The ECJ’s decision prompted subsequent legislation by the European Commission that intended to correct issues raised in the 2004 Commission v. Council case. But the conflict between the EU institutions and Member States is certain to continue, given the lack of resolution concerning the scope of the SGP.

 

Eurozone Economic Crisis and Jobless Rate

European leaders are attempting to resolve the debt crisis and economic slump that they now face. This crisis has caused a leap in unemployment rates in Eurozone countries because governments and companies are trimming their payrolls in order to address their high debts and to compensate for weak consumer spending. European leaders plan to put an end to the joblessness, and through it the economic crisis, by boosting the confidence of their citizens in government finances; through this, they hope to stabilize the economies of those countries who use the euro as their single form of currency.

The idea of a single euro currency began in 1991, where the Maastricht Treaty was created by the European Union, and the Maastricht Treaty laid the foundation for the creation of a monetary union by 1999. The goal of the Economic and Monetary Union (EMU) is stability; another goal of the EMU is to make the euro less sensitive to those fluctuations in currency exchange.

In July, Eurostat, the European Union’s statistical agency, said that 88,000 more people were without jobs, and in the Eurozone the current rate of unemployment reached a record high of 11.3 percent in July. The cause of the unemployment is tied to several factors, one of which is the cuts to public sector payrolls, benefits and tax hikes. Because of these cuts citizens are hesitant to invest their money and make large purchases, while companies are not willing to take the risk of hiring new employees.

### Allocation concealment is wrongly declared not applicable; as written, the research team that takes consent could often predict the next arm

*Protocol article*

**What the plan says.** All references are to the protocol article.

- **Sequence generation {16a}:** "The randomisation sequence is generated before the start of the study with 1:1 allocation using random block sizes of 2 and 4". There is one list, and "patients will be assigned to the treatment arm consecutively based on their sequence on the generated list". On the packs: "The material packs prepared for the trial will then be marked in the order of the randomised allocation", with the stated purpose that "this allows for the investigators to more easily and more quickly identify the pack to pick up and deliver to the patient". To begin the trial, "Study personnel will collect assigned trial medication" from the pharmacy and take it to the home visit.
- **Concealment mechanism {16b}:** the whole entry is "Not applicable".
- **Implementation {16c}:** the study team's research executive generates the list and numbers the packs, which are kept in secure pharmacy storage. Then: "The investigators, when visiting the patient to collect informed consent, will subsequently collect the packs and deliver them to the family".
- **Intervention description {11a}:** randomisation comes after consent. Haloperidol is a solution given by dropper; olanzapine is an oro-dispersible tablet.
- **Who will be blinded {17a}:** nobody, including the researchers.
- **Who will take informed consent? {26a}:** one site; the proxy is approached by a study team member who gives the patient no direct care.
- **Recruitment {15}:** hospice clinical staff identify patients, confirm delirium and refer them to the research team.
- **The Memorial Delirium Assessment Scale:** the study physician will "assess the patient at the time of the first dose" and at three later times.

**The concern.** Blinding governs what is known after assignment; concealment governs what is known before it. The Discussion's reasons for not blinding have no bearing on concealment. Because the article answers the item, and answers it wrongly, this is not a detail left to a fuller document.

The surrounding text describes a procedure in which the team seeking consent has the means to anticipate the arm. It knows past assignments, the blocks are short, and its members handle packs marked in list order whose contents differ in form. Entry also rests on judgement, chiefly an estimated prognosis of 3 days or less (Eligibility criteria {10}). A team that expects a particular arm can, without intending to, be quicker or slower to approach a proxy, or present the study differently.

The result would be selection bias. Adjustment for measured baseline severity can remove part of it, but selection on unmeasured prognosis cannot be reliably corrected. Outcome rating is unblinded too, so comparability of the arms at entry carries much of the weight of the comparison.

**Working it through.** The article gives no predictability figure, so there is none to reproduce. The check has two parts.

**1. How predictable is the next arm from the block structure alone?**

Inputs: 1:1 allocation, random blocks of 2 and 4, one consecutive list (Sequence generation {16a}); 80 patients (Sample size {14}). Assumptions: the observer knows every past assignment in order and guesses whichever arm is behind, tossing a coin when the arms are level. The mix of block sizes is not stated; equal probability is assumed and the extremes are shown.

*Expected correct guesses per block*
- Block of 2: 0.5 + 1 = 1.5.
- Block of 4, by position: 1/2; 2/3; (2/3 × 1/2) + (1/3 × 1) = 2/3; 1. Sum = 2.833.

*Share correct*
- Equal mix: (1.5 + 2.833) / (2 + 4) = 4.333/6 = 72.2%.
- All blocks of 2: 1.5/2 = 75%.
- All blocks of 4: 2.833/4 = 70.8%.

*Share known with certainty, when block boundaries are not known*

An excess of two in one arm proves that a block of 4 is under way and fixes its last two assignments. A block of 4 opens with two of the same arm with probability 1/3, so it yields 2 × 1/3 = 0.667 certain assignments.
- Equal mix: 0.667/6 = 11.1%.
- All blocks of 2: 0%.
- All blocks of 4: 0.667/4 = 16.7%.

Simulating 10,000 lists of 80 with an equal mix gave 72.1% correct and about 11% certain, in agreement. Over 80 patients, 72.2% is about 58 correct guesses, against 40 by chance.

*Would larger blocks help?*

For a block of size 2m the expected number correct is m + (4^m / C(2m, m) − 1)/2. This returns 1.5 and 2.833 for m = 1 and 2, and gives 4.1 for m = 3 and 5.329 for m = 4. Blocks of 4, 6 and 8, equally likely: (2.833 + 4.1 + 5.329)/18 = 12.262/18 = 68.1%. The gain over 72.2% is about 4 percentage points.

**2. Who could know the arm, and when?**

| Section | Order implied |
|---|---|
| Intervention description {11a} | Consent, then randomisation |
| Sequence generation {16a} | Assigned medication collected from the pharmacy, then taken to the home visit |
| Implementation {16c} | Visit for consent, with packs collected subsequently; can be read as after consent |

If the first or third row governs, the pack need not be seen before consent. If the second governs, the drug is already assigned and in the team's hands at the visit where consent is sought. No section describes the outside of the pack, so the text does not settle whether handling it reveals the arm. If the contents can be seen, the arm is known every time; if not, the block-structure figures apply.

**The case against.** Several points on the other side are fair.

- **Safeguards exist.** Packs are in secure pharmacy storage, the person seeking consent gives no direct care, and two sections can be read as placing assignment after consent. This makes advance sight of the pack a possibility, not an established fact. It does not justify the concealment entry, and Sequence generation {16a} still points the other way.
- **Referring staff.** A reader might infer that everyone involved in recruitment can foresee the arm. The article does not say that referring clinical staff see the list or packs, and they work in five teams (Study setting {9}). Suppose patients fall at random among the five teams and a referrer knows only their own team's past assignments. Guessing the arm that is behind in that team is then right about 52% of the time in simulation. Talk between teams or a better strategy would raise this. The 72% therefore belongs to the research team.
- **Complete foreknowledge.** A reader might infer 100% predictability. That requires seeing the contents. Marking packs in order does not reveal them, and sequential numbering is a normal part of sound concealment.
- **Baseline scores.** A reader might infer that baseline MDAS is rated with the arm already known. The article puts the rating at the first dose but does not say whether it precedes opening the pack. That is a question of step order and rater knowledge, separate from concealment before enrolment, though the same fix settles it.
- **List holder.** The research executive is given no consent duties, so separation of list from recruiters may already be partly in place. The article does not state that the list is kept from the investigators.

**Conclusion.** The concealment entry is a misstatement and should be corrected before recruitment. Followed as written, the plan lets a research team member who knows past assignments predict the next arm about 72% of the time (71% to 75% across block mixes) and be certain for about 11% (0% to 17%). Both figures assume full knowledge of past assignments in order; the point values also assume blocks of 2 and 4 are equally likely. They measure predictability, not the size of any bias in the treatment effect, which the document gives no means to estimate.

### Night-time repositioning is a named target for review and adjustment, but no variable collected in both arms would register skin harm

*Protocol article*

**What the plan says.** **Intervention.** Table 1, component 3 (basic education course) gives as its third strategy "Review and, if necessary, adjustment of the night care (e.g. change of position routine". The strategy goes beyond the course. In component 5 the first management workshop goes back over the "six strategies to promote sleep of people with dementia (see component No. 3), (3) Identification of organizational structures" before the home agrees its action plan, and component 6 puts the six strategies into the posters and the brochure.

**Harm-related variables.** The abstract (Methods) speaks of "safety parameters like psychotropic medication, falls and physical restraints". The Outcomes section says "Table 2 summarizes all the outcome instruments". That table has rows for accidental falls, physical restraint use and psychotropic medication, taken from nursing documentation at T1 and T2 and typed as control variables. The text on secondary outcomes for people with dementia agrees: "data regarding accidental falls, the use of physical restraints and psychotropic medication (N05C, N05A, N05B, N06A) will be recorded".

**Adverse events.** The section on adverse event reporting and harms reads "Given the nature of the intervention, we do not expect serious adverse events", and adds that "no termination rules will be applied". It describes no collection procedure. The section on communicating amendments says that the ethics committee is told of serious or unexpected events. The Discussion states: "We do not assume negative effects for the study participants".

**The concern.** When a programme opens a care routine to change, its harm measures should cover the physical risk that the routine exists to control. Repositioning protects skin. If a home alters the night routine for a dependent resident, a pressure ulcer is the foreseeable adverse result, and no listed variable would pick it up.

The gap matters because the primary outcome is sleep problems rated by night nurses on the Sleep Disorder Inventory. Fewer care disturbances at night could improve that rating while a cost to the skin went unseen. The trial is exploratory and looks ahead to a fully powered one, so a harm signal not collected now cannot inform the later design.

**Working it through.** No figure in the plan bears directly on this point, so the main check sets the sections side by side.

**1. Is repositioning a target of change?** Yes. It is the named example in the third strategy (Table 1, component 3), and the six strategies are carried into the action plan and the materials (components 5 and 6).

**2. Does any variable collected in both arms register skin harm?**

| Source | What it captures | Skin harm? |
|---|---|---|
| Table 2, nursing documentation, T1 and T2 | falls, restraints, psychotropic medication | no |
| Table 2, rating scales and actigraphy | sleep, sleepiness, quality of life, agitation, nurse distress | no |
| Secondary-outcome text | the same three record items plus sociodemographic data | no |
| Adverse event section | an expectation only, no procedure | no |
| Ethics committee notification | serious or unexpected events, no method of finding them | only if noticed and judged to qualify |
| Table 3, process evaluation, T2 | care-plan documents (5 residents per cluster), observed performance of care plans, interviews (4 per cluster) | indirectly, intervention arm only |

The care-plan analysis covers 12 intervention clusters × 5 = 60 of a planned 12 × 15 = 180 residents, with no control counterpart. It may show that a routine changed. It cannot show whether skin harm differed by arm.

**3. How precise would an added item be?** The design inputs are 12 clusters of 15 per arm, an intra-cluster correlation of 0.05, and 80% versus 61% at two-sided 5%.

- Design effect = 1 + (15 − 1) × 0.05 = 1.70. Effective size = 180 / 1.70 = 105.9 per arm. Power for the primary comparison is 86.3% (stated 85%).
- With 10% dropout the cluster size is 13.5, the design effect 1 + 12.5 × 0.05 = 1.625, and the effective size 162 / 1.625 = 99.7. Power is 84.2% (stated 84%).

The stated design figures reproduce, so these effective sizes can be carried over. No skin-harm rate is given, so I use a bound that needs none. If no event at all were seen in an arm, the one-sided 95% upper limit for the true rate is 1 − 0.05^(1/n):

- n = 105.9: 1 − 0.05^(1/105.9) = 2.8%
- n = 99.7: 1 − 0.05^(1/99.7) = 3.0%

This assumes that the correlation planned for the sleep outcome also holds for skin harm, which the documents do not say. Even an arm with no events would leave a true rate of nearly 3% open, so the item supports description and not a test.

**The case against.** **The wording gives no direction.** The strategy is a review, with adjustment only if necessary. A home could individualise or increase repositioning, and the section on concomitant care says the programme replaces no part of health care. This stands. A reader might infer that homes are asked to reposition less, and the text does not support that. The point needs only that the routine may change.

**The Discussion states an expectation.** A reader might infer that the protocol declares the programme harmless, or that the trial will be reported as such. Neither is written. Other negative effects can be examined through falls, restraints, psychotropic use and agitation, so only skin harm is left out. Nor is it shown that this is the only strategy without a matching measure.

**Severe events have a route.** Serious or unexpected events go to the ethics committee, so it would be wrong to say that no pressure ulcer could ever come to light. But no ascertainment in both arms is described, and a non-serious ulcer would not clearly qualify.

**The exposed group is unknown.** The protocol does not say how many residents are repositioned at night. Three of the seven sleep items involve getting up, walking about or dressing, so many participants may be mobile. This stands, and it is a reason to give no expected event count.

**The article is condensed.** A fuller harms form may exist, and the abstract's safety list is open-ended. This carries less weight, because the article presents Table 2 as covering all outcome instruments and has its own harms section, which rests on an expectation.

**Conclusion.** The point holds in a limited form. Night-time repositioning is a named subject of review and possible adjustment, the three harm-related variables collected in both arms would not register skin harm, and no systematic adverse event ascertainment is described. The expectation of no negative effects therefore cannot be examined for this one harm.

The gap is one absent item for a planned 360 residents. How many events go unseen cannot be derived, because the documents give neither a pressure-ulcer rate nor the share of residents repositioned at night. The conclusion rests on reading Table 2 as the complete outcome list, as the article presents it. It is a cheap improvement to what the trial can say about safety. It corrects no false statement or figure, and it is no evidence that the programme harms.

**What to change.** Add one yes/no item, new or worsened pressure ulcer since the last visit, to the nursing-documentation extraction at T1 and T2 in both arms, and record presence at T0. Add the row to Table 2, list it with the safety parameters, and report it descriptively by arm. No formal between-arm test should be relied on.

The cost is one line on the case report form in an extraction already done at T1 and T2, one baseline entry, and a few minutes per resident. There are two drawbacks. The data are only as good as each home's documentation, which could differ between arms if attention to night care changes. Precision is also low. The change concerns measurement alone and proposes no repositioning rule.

In early August of this year, the statistics gathered by Eurostat were addressed in a meeting with the European Central Bank’s (ECB) governors. There were opposing views as to how the ECB would potentially solve the economic crisis. News agencies believed that the ECB would use the European Financial Stability Facility (EFSF) rescue fund to bring back stability to those countries in trouble, but Germany argues that it is illegal for the ECB to use the EFSF rescue fund to “bankroll government borrowing.”

On the other hand, it was speculated by financial analysts Holger Schmieding and Christian Schulz that the ECB would do nothing more than provide “strong verbal intervention.” Regardless, the head of the ECB, Mario Draghi, said that he would do “whatever it takes” to preserve the euro. It wasn’t until this week that his plan was unveiled. Draghi proposes to buy unlimited government bonds in order to boost the confidence of those countries that are in economic crisis. While this sounds like a good plan there are still many groups that have to agree to it, namely politicians and bankers.

Hopefully, if everyone agrees, this will be the solution to resolving the economic crisis in the Eurozone, and through it lower the rate of joblessness.

 

 




Provide Website Feedback / Accessibility Statement / Privacy Statement